Macro Insights Weekly: Oil and 2022 outlook
- Latest projections and plans point to record crude output in key economies this year
- Refinery output is also on course to jump substantially
- Strategic reserves are being released, which ought to help inventory re-building
- Shale production may lag presently, it will catch wind soon, especially at $90/barrel
- Several geopolitical risks cloud the supply side outlook somewhat, however
Strong demand rebound, depleted inventories, relatively soft response from the supply side, and widespread position taking at the option market have kept the upward momentum in the market for crude oil. With Brent crude hovering around USD90, and call option contracts suggesting strong chance of another 10-15% upside, 2022 has begun with bullish sentiments. It is a testament to the market’s resilience given that this has taken place when omicron-led pandemic resurgence has caused travel plans to get cancelled and disrupted a wide range of activities.
Why is oil so buoyant? First, market participants don’t seem to be fearful of the impact on omicron on economic activities, expecting the ongoing disruption to be highly temporary. Second, a big call of last year, that US Shale oil producers will ramp up investment and supply to take advantage of rising prices, has not yet worked out. It appears that many US Shale producers are busy repairing their highly leveraged balance sheets and providing returns to their shareholders than boosting production in the near term.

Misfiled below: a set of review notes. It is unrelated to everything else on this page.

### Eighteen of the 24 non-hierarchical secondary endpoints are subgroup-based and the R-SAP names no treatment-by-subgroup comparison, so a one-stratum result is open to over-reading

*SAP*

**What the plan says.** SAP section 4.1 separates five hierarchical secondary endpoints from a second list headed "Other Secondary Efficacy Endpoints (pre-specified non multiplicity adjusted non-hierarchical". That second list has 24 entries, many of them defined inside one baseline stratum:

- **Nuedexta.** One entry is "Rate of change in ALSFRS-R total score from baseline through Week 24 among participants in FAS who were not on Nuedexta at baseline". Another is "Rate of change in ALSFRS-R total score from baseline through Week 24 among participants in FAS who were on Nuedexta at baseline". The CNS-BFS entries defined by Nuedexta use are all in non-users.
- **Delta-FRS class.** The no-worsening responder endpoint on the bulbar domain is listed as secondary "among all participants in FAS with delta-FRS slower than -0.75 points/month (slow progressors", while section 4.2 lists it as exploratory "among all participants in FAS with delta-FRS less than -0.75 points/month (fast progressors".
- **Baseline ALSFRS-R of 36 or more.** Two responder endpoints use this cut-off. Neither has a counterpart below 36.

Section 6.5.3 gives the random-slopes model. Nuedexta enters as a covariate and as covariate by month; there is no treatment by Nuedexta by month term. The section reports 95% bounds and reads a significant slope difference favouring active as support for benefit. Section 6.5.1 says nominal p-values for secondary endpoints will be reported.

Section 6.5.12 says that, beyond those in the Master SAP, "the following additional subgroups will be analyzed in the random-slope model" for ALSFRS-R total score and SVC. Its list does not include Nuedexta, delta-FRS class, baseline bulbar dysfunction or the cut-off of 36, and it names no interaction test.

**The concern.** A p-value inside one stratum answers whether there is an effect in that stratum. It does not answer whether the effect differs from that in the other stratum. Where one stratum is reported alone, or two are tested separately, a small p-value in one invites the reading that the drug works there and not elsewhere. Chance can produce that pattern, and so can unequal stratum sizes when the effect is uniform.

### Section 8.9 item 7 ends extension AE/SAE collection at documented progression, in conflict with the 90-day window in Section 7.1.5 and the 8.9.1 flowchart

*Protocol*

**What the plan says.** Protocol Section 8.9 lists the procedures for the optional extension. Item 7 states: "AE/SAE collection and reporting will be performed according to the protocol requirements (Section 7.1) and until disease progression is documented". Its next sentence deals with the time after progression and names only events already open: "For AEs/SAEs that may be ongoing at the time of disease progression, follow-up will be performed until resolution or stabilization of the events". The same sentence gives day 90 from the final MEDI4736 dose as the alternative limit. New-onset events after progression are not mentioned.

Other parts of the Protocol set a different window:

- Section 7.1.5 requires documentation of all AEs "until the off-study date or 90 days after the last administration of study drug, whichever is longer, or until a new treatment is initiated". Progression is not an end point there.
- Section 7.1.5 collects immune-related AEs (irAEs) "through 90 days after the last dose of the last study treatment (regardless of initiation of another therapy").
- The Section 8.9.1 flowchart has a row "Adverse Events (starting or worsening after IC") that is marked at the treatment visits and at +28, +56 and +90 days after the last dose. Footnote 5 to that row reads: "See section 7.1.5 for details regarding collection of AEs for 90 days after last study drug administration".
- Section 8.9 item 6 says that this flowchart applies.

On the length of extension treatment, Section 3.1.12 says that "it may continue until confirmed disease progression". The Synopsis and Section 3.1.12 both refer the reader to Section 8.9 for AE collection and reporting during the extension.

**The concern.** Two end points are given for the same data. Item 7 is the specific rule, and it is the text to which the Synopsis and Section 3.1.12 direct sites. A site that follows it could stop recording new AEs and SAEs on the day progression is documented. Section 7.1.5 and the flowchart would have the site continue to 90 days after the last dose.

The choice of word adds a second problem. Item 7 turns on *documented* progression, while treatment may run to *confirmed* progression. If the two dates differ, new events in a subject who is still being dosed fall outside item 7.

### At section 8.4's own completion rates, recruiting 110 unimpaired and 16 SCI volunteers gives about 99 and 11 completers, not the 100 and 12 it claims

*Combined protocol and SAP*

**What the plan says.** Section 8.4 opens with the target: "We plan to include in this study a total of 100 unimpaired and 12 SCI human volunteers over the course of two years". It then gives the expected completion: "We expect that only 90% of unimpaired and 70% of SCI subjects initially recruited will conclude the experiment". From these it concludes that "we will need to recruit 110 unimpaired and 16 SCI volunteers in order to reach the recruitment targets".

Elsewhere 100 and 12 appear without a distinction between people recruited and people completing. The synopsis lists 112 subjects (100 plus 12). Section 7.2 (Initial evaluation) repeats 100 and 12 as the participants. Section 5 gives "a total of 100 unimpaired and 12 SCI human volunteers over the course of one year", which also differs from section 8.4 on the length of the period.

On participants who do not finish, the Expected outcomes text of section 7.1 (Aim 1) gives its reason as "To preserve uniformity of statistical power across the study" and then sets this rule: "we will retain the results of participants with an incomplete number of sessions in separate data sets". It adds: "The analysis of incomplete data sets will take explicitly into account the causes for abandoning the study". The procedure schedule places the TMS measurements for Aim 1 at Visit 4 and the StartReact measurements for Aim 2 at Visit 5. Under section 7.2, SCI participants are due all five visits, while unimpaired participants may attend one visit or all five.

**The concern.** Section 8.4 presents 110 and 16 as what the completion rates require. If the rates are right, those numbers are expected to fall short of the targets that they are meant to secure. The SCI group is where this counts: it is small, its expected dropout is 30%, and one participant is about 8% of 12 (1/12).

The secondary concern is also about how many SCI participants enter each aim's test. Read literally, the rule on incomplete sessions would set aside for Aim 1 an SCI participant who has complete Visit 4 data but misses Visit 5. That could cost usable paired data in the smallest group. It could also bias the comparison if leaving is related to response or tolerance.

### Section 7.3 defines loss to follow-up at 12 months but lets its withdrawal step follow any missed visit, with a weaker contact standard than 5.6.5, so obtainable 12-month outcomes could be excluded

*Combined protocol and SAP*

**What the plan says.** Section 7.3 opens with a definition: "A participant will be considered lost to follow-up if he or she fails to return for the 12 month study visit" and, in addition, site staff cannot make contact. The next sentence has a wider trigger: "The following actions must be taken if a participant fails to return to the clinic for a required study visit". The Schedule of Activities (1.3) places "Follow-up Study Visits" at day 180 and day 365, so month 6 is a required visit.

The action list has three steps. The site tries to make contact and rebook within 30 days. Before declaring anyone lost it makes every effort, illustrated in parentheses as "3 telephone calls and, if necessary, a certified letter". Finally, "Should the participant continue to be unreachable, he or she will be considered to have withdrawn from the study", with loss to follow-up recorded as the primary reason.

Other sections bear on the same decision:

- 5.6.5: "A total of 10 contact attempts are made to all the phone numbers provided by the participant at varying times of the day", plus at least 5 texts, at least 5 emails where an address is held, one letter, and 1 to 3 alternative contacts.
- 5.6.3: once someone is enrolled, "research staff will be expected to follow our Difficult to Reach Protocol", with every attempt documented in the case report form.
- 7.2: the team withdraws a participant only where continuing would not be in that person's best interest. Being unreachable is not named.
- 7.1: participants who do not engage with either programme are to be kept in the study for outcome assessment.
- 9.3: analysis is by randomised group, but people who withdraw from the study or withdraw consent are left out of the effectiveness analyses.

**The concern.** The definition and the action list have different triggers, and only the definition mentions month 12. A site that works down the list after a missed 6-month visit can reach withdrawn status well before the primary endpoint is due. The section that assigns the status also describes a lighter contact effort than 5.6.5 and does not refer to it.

But supply is not going to be inelastic this year. As per latest report of the International Energy Agency, crude production by Brazil, Canada, and the US would reach record levels this year, lifting overall non-OPEC+ output by 1.8mn barrels/day. The IEA also expects Russia and Saudi Arabia to hit records if remaining OPEC+ cuts are fully unwound. This would imply that global supply would soar by 6.4mn barrels/day this year, comfortably matching or exceeding the increase in projected global demand, even as it returns to pre-pandemic levels. Additionally, global refinery output is expected to jump substantially this year as idle capacity is restored, which reinforces the scenario of well-balanced market fundamentals.
Inventories had fallen sharply in 2021, which fuelled bullish sentiments. But that dynamic is likely to be reversed due to a coordinated response by China, India, South Korea, Japan the UK, and the US to release strategic petroleum reserves to the market. We expect to this play out during the course of the year, which ought to cool market sentiments.
How could this not work out? The ongoing conflict between Russia and the West over Ukraine certainly does not help matters, as it clouds Europe’s energy security. Supply side response could be slower than expected, China’s policy easing could cause a spike in fuel demand from its massive industrial sector, and tension over Iran could spill over on to the spot and future markets. But assuming these risks will be worked out, we think the risk of oil contributing to the bulk of global inflation is unlikely this year.
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